sfc-project/src/components/Card.vue
<template>
  <div class="card">
    <slot />
  </div>
</template>

This slot is a placeholder for the HTML that is between the Card.vue component’s tags when it is referenced elsewhere.

Save and exit the file.

Now go back to the AirportCards.vue component. First, import the new Card.vue SFC you just created:

sfc-project/src/components/AirportCards.vue
...
<script>
import Card from '@/components/Card.vue'

export default {
  name: 'Airports',
  props: { ... },
  components: {
    Card
  }
}
</script>
...

Now all that is left is to replace the <div> with <card>:

/src/components/AirportCards.vue
<template>
  <div class="wrapper">
    <card v-for="airport in airports" :key="airport.abbreviation">
      <p>{{ airport.abbreviation }}</p>
      <p>{{ airport.name }}</p>
      <p>{{ airport.city }}, {{ airport.state }}</p>
    </card>
  </div>
</template>
...

Since you have a <slot /> in your Card.vue component, the HTML between the <card> tags is injected in its place while preserving all styles that have been associated with a card.

Save the file. When you open your browser at localhost:8080, you will find the same cards that you’ve had previously. The difference now is that your AirportCards.vue now reference the Card.vue component:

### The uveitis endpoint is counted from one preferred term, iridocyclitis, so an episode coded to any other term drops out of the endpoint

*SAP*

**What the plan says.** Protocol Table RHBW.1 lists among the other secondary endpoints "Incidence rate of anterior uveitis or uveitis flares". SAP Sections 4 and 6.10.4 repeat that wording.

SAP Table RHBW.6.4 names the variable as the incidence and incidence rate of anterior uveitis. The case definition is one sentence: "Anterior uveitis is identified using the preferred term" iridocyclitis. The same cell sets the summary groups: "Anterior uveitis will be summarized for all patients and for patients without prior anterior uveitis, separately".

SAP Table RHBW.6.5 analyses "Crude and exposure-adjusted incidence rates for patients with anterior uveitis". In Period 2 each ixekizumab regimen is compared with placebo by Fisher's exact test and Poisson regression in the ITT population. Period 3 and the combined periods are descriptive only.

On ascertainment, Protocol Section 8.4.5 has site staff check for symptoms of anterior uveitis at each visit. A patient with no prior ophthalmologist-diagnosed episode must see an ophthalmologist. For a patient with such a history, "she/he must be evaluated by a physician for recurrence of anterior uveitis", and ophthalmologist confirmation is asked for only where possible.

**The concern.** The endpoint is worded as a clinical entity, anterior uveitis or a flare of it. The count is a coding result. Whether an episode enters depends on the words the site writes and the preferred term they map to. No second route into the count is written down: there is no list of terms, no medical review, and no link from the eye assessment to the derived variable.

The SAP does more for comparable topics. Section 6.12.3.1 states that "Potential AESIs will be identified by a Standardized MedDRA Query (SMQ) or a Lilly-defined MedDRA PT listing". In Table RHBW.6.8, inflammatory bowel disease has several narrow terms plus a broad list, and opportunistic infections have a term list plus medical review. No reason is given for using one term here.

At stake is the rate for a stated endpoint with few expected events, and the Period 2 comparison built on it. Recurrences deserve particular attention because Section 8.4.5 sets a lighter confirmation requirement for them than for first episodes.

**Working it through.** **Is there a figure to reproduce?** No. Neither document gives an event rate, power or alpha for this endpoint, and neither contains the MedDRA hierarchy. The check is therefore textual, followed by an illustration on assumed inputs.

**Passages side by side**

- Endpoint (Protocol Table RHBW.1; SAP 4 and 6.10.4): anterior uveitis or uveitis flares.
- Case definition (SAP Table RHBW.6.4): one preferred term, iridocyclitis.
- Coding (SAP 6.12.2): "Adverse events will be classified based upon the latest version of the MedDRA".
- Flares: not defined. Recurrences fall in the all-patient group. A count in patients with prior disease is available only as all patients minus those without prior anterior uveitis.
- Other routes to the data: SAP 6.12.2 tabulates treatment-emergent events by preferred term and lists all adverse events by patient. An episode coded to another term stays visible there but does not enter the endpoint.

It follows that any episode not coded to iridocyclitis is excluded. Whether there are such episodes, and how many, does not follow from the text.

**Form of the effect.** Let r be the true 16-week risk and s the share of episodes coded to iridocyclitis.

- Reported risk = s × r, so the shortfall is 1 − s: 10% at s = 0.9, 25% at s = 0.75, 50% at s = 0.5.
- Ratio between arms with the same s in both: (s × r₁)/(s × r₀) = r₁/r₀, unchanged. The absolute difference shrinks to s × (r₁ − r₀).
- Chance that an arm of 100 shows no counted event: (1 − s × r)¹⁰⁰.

US airport data rendered as cards, followed by European airport data rendered in the same way.

To show the power of slots, open the App.vue component in your application and import the Card.vue component:

sfc-project/src/App.vue
...
<script>
...
import Card from '@/components/Card.vue'

export default {
  ...
  components: {
    AirportCards,
    Card
  },
  setup() { ... }
}
</script>
...

In the <template>, add the following under the <airport-cards /> instances:

sfc-project/src/App.vue
<template>
  <AirportCards :airports="usAirports"/>
  <airport-cards :airports="euAirports" />
  <card>
    <p>US Airports</p>
    <p>Total: {{ usAirports.length }}</p>
  </card>
  <card>
    <p>EU Airports</p>
    <p>Total: {{ euAirports.length }}</p>
  </card>
</template>
...

Save the file and visit localhost:8080 in the browser. Your browser will now render additional elements displaying the number of airports in the datasets:

US and European airports displayed, along with two cards that display that there are three airports in each dataset

The HTML between the <card /> tags is not exactly the same, but it still renders a generic card. When leveraging slots, you can use this functionality to create small, re-usable components that have a number of different uses.

Conclusion

In this tutorial, you created single-file components and used props and slots to create reusable blocks of code. In the project, you created an AirportCards.vue component that renders a number of airport cards. You then broke up the AirportCards.vue component further into a Card.vue component with a default slot.

You ended up with a number of components that are dynamic and can be used in a number of different uses, all while keeping code maintainable and in keeping with the D.R.Y. software principle.

To learn more about Vue components, it is recommended to ready through the Vue documentation. For more tutorials on Vue, check out the How To Develop Websites with Vue.js series page.